8, Number 5 - May 2007
IN THIS ISSUE:
About Food Consulting Company
"Because of you I could sleep at night
knowing my work was being done right. Your
team shows a high degree of expertise and is
savvy in regards to business and customer
service. I know I chose best when I chose
Food Consulting Company to do my label work.
Again I thank you for the incredible job!"
Greetings to our clients and guest subscribers!
We work to get your products properly labeled
and positioned in the best light within the law
so that your efforts can be focused on
maximizing product sales. Visit our
for information on Full Label Compliance and
Ongoing Regulatory Support; see our
Reader Q&A Page
for answers to featured questions from Food
Label News subscribers.
Q. Can I use my product
tell how my food fits into MyPyramid guidelines?
S.P., Established Food Manufacturer,
has not issued formal guidance on using
MyPyramid on food labels, but in conversations
with Food Consulting Company the Agency has
referred to USDA's guidance document to explain
how MyPyramid can be used on FDA-regulated food
labels. Read more at
Reader Q&A Page.
Submit a question
for Reader Q&A (no charge).
Out-of-Compliance Food Labels - Who Cares
Food labels are routinely scrutinized for
compliance with FDA regulations and for
integrity of the various claims printed on food
FDA posts warning letters on the FDA
website. According to a spokesperson for FDA's
Center for Food Safety and Applied Nutrition,
FDA learns of non-compliant labels on foods
via random checks, checks during inspections,
consumer groups, individual consumers,
competitors, etc. Warning letters direct food
packagers to correct problem labels or face
further FDA action.
One well-known consumer watch group (CSPI,
Center for Science in the Public Interest)
established a litigation project in 2005.
Food Label News
reported on the project in June 2005. The group
remains active and most recently forced an
agreement by Quaker Oats Company to drop certain
claims on labels and in advertising that the
litigation group says exaggerated the health
benefits of eating oatmeal.
Commentary: FDA warning letters can
be instructive for labelers. Recent letters have
addressed noncompliance with ingredient
statements and allergen labeling. See
FDA warning letters.
CSPI frequently threatens a company with
litigation for claims the organization deems as
misleading or not truthful. See
CSPI press releases.
Certain Foods May Be Expelled From School
On April 25, 2007, the Institute of Medicine of
the National Academies published "Nutrition Standards for Foods in
Schools: Leading the Way toward Healthier
Youth." The report follows a mandate by Congress
for the Center for Disease Control and the
Institute of Medicine to review and recommend
appropriate nutritional standards for foods
available at school.
In part the report specifies complex standards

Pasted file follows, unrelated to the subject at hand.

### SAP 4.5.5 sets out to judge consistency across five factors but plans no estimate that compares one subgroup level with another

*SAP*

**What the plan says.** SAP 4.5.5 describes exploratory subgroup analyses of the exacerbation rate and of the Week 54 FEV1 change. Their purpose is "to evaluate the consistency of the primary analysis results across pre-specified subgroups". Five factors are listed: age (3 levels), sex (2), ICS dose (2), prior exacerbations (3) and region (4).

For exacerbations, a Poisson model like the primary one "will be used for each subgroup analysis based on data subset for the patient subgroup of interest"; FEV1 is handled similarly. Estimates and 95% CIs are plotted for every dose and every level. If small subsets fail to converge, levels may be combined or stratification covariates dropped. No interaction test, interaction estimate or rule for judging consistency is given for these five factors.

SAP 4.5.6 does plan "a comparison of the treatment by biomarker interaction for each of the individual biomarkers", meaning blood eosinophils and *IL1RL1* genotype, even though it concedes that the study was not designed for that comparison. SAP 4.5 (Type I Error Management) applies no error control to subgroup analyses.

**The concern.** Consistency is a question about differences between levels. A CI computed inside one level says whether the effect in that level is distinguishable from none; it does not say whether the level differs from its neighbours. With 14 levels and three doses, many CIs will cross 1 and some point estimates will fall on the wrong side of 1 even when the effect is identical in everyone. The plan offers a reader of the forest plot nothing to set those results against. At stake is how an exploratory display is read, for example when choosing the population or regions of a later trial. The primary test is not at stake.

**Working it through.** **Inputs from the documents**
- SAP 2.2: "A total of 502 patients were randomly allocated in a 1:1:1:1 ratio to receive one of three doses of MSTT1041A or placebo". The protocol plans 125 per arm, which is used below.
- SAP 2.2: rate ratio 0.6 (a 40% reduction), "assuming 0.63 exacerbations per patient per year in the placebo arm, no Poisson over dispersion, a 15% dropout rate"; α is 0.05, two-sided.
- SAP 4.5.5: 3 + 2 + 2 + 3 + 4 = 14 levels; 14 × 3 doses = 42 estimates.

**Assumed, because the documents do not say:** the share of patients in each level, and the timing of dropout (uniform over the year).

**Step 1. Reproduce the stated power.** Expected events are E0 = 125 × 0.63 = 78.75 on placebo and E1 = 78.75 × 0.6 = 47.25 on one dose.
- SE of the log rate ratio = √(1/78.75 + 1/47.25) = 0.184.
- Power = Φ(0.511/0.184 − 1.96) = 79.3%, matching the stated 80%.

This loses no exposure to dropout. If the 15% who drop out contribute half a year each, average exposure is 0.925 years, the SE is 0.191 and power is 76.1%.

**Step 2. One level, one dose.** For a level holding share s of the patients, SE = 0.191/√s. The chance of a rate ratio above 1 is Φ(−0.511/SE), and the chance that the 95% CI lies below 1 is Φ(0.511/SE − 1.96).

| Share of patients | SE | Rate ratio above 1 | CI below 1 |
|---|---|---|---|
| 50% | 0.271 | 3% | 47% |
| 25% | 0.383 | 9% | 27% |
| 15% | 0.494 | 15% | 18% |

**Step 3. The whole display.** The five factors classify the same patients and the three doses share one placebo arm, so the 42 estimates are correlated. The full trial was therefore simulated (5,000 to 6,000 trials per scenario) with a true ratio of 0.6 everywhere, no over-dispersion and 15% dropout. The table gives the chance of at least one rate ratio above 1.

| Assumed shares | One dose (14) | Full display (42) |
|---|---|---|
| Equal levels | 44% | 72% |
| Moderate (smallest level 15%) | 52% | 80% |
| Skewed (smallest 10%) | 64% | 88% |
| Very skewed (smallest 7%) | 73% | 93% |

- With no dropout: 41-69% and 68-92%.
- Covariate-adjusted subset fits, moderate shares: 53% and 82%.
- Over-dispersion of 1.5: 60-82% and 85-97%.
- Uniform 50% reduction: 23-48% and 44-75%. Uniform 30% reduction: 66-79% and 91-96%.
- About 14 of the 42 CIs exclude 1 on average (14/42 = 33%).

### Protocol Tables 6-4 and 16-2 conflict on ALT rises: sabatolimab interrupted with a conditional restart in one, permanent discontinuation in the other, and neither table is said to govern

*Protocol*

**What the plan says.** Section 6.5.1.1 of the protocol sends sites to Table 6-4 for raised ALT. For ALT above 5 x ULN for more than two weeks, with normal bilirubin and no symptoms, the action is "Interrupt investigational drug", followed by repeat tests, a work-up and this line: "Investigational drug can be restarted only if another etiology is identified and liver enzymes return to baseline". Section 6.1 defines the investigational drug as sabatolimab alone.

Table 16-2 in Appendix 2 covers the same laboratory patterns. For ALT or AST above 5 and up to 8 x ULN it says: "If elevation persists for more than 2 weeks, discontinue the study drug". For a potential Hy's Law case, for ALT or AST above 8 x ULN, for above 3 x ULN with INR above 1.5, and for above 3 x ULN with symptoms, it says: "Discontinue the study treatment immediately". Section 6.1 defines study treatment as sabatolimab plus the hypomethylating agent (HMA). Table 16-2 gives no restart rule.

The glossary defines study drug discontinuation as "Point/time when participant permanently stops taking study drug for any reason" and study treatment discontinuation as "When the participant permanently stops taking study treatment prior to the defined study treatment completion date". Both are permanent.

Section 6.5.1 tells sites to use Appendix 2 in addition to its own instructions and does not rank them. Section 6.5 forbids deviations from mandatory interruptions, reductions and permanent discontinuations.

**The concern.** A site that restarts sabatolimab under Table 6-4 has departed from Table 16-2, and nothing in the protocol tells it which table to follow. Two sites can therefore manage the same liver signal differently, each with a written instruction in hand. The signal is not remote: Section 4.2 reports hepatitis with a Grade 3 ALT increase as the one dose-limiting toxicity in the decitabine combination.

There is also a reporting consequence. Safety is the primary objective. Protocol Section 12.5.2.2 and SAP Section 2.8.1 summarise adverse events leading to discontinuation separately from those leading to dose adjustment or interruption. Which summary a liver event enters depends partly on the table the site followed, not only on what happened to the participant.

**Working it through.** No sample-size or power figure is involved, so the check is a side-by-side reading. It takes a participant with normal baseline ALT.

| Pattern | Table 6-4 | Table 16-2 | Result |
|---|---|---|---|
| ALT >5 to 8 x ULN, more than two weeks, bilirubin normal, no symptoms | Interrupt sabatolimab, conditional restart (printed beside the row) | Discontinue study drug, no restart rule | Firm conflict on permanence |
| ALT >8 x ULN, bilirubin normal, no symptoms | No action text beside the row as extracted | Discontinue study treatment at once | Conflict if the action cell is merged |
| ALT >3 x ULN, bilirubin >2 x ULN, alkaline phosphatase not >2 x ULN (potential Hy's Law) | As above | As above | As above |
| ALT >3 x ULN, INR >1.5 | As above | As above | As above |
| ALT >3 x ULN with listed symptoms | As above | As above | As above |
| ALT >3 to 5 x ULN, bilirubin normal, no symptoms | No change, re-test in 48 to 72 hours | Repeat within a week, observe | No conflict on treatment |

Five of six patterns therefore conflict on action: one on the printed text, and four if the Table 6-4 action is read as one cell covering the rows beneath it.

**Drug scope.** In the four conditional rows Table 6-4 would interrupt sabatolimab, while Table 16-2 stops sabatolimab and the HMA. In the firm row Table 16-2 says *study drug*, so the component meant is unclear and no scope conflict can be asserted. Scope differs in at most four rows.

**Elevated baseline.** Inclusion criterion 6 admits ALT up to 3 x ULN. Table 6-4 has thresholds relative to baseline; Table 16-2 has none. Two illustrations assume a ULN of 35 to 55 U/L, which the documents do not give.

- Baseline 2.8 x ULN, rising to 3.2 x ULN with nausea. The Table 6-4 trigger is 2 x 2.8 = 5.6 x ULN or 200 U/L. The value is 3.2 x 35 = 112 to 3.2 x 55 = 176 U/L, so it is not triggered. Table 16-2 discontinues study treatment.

for what foods can and cannot be served in
limits on calories, fat, trans fat, sodium,
and added sugar per food portion as packaged
minimums for how much fruit, vegetable or
whole grain must be present in combination
foods per portion
limits on when sport drinks and beverages
with nonnutritive sweeteners can be
The report recommends incorporating the
nutrition standards into
school wellness policies and passing supportive
legislation or regulation at federal, state or
Also on the horizon for changing what can and
cannot be served/provided in schools are U.S.
House of Representatives (H.R.1363) and Senate
(S.771) bills that would amend the Child
Nutrition Act of 1966 to improve the nutrition
and health of schoolchildren by updating the
definition of "food of minimal nutritional
value" to conform to current nutrition science.
nutrition standards report.
Proposed FDA Regulation - Irradiation on Food
On April 4, 2007, FDA issued a proposal to
revise the Agency's regulation for the labeling
of foods treated with irradiation. The proposal
deviates from current regulation published April 18, 1986, in part by:
requiring labeling only for food in which
the irradiation causes a material change
(change in organoleptic, nutritional, or
functional properties) that is not readily
apparent to the consumer at the point of
purchase in the absence of appropriate
requiring explicit language on the label
describing the material change caused by
allowing use of alternate terms for
irradiation, such as "pasteurized" that
would be accompanied by explicit language
describing the change in the food or why it
is used e.g., "irradiated to inhibit
The proposal requires that the "radura" logo be
present on the label of affected foods, as does
the current regulation. Comments on the proposed
rule should be submitted by May 4, 2007
Commentary: As reported in
Food Label News
(April 2007), an FDA spokesperson cited
irradiation labeling as a 2007 fiscal year
priority for FDA's Center for Food Safety and
Service Tip: Food Consulting Company offers help with label
statements and claims, including use of MyPyramid on food labels.
Ongoing Regulatory Support
provides periodic help (multiple times)
throughout the year for one or more labels;
Support provides one-time help for
Please share this newsletter in its entirety, including subscription and copyright information.
For reprint permission, please
Food Consulting Company
13724 Recuerdo Drive
Del Mar, CA 92014 USA